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Many Who Look to Date End Up Meeting With Obstacles

December 24, 1990|SUJATA BANERJEE | THE BALTIMORE EVENING SUN

BALTIMORE — Wanting to meet someone doesn't make it happen, as war-scarred daters will tell you. Obstacles ranging from age to long working hours, fear of crime and geography keep singles away from parties, gatherings of family and friends, cultural events and other common avenues of socialization.

For many, leisure time has decreased, according to Joe Collins, a founder of Special Times, a date planning service. What daters say bears him out.

"It is more difficult to meet people. People are working more, and suddenly they are wanting family and some balance to life," says Kurt Morrow, co-owner of the Baltimore-Washington franchise of the Great Expectations video dating service.

Among those who find dating more difficult are people who work long or odd hours.

Tim Carroll, operations manager for Metro Traffic Control, has a work schedule that leaves him little time for sleep, let alone going out.

"I get up at 3:30 a.m. and work at least 12 hours, getting home anywhere from 4 to 8 p.m.," Carroll says. "Work has forced me to not actively pursue dating as I would if I didn't have a crazy work schedule."

Karen Harris, an office manager, works from 9 a.m. to 5 p.m., and her fiance works from 1:30 to 10 p.m. for the U.S. Postal Service, Tuesday through Saturday. They snatch evening hours to see each other and reserve Sunday for going to church and other quiet, relaxing activities. Monday night is the only "date" night for dinner or movies.

Young singles may complain about the pressures of work, but many older singles feel isolation brought on by their years away from the dating scene. Middle-age and elderly people are often swept off balance after divorce or the death of a spouse. By the time they work up the courage to think about dating, the prospect looks insurmountable. Women outlive men, generally, so most senior singles events are dominated by females. Such women also find that the men in their age group often want to date younger women.

Julia Miller, a 68-year-old widowed grandmother, found Pikesville Senior Center a place she enjoyed volunteering, meeting friends, and ultimately her new husband, Irvin, 75.

They met when he approached her in the sewing room and asked her to mend his shirt.

"I usually don't fix anything for men, but I said to myself, well, he looks good to me," Miller says. "I fixed his shirt and he invited me to breakfast at Big Boy's. He kept coming back to the sewing room and asking me out, over and over. It took about six weeks, and the romance started."

Another obstacle to dating is the fear of crime. Incoming college freshmen women around the nation are routinely warned about the problem of date rape. Overall, violent crime against women is reportedly up 50% in the past decade. One reason for the increase is more women are reporting such crimes.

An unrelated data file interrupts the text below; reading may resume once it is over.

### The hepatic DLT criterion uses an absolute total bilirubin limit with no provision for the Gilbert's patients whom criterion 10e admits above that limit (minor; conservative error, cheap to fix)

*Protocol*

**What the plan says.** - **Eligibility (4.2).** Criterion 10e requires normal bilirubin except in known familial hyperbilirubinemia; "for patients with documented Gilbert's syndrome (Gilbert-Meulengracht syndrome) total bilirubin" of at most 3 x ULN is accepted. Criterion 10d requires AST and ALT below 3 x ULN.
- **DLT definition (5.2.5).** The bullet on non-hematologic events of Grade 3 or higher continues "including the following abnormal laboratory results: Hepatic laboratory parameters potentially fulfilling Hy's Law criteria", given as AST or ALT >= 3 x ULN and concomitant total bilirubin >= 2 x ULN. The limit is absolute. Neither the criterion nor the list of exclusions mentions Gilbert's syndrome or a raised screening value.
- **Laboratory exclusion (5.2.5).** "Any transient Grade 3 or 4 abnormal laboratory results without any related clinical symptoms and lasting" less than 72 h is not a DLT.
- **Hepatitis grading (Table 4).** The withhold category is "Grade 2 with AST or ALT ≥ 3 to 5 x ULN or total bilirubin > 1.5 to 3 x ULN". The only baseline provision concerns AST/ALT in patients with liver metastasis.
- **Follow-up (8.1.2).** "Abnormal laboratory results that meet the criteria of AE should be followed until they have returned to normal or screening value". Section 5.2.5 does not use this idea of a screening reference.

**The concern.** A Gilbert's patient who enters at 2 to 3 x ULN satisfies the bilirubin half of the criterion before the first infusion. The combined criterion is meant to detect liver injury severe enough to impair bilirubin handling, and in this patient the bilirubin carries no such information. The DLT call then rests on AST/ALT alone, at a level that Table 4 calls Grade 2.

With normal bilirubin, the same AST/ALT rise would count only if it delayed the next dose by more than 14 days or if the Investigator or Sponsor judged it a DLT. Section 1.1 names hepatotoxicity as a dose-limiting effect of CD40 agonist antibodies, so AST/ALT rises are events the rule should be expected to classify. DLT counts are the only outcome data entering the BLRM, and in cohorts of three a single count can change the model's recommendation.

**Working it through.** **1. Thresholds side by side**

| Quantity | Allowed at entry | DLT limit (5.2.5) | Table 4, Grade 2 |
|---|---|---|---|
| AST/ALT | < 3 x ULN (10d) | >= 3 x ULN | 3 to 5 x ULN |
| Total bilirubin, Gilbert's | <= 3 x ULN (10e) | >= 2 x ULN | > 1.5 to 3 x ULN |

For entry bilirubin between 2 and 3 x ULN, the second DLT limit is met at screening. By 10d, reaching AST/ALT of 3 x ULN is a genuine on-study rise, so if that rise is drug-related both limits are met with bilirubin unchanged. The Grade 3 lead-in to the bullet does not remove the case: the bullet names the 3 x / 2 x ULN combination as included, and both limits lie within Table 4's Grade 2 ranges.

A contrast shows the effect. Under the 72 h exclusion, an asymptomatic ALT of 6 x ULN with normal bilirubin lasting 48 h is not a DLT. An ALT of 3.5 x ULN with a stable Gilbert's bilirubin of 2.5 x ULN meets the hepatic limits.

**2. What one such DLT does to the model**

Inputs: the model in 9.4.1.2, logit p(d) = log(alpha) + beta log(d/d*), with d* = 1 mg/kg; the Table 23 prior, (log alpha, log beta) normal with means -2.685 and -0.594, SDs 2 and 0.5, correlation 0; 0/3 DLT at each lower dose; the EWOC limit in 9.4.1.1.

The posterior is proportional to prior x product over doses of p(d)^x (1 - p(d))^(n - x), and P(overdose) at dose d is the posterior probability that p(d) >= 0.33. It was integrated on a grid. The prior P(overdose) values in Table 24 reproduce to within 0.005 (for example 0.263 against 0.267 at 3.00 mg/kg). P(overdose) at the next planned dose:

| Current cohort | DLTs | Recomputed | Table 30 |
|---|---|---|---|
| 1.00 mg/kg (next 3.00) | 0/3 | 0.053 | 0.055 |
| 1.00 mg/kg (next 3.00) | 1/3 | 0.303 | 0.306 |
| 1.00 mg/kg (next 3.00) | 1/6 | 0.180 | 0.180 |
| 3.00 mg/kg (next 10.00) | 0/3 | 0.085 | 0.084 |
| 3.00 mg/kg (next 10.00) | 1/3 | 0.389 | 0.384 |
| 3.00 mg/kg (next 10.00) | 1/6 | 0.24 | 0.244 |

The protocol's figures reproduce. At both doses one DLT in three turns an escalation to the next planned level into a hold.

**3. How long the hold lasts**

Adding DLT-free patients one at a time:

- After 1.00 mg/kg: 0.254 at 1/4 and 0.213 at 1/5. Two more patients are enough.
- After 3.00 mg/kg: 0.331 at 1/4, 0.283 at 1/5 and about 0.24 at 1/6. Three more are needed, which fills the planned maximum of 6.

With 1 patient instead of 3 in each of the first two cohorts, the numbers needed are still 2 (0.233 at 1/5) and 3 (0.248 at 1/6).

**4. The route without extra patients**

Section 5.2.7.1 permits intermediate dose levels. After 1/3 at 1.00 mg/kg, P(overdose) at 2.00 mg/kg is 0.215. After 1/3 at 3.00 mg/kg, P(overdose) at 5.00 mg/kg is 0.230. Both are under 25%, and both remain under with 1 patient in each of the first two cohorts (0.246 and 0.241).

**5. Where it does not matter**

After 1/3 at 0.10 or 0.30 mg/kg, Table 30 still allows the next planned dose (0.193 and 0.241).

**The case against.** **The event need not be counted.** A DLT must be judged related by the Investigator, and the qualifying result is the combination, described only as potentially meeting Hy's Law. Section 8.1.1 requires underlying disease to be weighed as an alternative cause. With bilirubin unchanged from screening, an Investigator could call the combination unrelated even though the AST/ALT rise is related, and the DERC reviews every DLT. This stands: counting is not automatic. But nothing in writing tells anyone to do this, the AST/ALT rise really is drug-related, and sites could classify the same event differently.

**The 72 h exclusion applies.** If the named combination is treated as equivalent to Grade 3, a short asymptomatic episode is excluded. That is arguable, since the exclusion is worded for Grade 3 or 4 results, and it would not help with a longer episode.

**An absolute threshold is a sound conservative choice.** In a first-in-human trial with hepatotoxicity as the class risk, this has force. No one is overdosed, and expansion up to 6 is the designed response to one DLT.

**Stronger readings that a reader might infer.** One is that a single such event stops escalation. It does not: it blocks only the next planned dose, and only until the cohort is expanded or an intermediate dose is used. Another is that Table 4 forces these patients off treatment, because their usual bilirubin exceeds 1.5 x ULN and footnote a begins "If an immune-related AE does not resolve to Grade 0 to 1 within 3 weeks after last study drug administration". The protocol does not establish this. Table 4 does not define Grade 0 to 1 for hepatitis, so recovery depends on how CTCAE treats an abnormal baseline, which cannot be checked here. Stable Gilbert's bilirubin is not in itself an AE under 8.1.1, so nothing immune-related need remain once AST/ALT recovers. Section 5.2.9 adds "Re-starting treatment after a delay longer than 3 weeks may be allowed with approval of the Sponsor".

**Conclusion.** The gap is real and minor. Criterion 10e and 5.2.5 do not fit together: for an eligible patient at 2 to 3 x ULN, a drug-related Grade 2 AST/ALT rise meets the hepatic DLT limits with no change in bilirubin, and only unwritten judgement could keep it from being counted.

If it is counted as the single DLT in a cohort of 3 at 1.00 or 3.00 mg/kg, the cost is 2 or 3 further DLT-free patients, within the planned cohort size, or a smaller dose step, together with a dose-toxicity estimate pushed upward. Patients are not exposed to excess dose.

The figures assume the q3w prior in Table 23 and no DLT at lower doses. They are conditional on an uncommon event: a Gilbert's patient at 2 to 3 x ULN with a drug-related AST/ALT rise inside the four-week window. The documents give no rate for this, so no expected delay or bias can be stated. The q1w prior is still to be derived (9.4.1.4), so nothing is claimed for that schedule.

"Mary," a 45-year-old divorcee, always arranged to meet the men she was sent by a computer dating service in a busy, well-lit bar in a suburban hotel. She drove herself to the dates and never stepped into a man's car or allowed him in her house. Her caution arose after a friend was almost assaulted by a man she met through a magazine's personal ad.

While using a computer dating service, Mary was keenly aware of her need to protect herself while dating strangers.

Worries about crime aside, Mary was disappointed with the computer dating service, which led to a series of mishaps that makes her laugh now. The computer dates the service sent--a succession of meter readers, plumbers, janitors and other blue-collar men--were resentful of her status as a stockbroker, she says. "Tell them you are a secretary," the dating service advised Mary. And although she had asked for someone within five years of her age, all of the dates looked to be her father's age. The exception was a Tom Selleck look-alike, who was instantly disqualified when he wanted to go to bed on their first date--despite the fact she had pneumonia. Mary saw 15 men over a year's time and not one worked out.

"The men I met were nice people, I just knew they weren't somebody I could spend the rest of my life with, or even another hour," Mary says. "They were sweaty--desperate. They all wanted to get married again immediately, to find a caretaker."

She has since retired from actively looking for dates.

"I think if you are over 40 it's really difficult to meet somebody. You have friends and families and that's enough. . . . My life without men is fairly comfortable, though it's not exciting."

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